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When writing programs to manipulate structures such as algebraic expressions, logical formulas, proofs, and programs, it is highly desirable to take the linear, human-oriented, concrete syntax of these structures and parse them into a more computation-oriented syntax. For a wide variety of manipulations, concrete syntax contains too much useless information (e.g., keywords and white space) while important information is not explicitly represented (e.g., function-argument relations and the scope of operators). In parse trees, much of the semantically useless information is removed while other relationships, such as between function and argument, are made more explicit. Unfortunately, parse trees do not adequately address important notions of object-level syntax, such as bound and free object-variables, scopes, alphabetic changes of bound variables, and object-level substitution. I will argue here that the abstract syntax of such objects should be organized around α-equivalence classes of λ-terms instead of parse trees. Incorporating this notion of abstract syntax into programming languages is an interesting challenge. This paper briefly describes a logic programming language that directly supports this notion of syntax. An example specifications in this programming language is presented to illustrate its approach to handling object-level syntax. A model theoretic semantics for this logic programming language is also presented.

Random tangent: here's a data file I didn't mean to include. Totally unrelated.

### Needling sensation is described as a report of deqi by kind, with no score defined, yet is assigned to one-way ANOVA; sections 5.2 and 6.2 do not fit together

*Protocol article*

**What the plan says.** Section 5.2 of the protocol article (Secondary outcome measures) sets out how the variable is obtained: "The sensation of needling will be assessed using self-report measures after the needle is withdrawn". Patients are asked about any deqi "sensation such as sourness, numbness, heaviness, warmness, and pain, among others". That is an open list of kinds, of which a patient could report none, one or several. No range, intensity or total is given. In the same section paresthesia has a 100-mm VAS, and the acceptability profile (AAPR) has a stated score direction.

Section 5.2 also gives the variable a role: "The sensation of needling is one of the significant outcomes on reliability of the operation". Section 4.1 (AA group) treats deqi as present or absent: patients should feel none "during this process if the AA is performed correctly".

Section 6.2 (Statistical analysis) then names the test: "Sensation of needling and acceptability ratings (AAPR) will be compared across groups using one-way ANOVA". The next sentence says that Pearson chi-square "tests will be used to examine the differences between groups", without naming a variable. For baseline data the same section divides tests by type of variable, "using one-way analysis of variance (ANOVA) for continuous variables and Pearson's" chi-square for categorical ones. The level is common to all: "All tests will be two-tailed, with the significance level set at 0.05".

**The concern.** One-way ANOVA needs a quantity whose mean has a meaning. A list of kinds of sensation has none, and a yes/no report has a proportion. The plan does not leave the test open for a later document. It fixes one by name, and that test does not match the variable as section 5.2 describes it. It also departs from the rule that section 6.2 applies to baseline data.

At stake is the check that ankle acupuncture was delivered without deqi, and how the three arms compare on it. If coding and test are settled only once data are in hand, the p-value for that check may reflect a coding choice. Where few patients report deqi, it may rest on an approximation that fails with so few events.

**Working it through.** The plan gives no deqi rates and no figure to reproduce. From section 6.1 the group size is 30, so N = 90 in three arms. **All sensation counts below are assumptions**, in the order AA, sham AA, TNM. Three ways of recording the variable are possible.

Dale Miller, "Abstract Syntax and Logic Programming", . October 1991.
Date Posted: 10 August 2007